Thing the fifth. My new book will be offered up into the world of editors next week. Exciting? Thrilling? Kinda want to wet my pants because I’m so nervous? Yeah, all of the above. Is it weird that I always picture Donald Trump reviewing my manuscript in The Boardroom? Then I have a vision of Acquisitions meetings as a panel of Randy, Simon, Paula and Kara. Hmmm…I predict frightening dreams next week. 


Thing the sixth. Read above. ^ I’m a big believer in positive thoughts and prayers from people and well-wishers. Please offer generously. Thanks, y’all.

Step Away from the Thesaurus


This week we’re talking about writing in first person. So today, I’m going to do a quick post. A reminder or warning of sorts, I guess.

When writing in first person, for the most part, you need to step away from the thesaurus. 

There is a prevalent thought amongst non-writers, I think, that writer are constantly checking their thesaurus for different words, fancy words. I think most of us would say that’s not the case.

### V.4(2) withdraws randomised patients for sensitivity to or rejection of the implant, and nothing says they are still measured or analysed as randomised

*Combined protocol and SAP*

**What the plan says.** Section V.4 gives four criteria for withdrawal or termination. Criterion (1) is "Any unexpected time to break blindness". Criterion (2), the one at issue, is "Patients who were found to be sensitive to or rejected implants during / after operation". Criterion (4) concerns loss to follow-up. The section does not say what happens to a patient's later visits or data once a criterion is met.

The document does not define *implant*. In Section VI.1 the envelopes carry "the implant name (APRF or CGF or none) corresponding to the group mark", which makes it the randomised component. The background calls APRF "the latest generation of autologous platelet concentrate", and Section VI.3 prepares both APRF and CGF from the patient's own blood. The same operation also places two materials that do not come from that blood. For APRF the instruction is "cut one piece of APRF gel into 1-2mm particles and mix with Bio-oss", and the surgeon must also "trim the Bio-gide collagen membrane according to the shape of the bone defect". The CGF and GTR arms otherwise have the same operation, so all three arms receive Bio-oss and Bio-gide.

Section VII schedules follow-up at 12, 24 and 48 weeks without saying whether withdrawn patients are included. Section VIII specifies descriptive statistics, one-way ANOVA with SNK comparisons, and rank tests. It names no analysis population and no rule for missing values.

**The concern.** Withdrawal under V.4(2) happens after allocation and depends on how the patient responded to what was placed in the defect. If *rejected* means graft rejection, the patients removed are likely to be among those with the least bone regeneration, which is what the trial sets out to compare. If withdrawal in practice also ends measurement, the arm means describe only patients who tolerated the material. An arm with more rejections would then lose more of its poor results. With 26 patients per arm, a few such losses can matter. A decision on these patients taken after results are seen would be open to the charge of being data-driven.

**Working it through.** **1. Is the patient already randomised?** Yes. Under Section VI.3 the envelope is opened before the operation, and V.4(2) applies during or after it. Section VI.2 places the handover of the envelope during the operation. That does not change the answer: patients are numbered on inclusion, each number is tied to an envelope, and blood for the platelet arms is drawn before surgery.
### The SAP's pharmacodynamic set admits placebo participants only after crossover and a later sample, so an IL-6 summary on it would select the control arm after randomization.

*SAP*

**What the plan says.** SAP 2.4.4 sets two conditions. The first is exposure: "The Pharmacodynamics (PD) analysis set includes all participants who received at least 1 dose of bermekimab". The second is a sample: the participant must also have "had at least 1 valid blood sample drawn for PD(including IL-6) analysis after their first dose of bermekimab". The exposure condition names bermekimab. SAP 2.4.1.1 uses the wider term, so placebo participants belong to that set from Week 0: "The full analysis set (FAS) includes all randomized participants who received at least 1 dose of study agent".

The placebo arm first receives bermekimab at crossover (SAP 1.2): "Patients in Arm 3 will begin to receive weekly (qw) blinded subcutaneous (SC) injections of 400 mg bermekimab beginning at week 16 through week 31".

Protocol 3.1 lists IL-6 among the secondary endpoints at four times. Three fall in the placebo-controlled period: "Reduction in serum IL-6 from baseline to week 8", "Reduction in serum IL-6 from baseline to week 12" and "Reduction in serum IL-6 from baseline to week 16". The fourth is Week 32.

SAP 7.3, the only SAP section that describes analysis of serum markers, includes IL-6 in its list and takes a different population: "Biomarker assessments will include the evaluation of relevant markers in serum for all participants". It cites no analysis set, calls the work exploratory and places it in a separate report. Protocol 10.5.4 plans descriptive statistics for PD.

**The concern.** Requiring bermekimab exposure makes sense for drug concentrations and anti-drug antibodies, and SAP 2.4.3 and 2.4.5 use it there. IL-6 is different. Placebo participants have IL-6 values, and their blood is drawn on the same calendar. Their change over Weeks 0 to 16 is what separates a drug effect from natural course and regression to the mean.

Sure, I have a thesaurus on hand, ready to look up a synonym. But, I use it because I can’t think of a word I already know, that is in my vernacular and that I can’t recall. Not to look up some fancy-schmancy word I wouldn’t use in conversation in a bazillion years. 

So back to first person. Remember that a “real live” person is narrating this story. So, that needs to limit the number of four syllable words you use in the narrative, ok people? Sure, you might say that your narrator is super academic or what have you. Then, of course, there might be exceptions. However, even if you, as a person, are truly intellectual, when you are narrating things in your head for no one else to hear, the words probably come out a bit more raw and from a bit more within your comfort level, no? 

So, all I’m saying is that first person limits some of the flowery language you might be able to indulge in, if you chose to write in a different POV.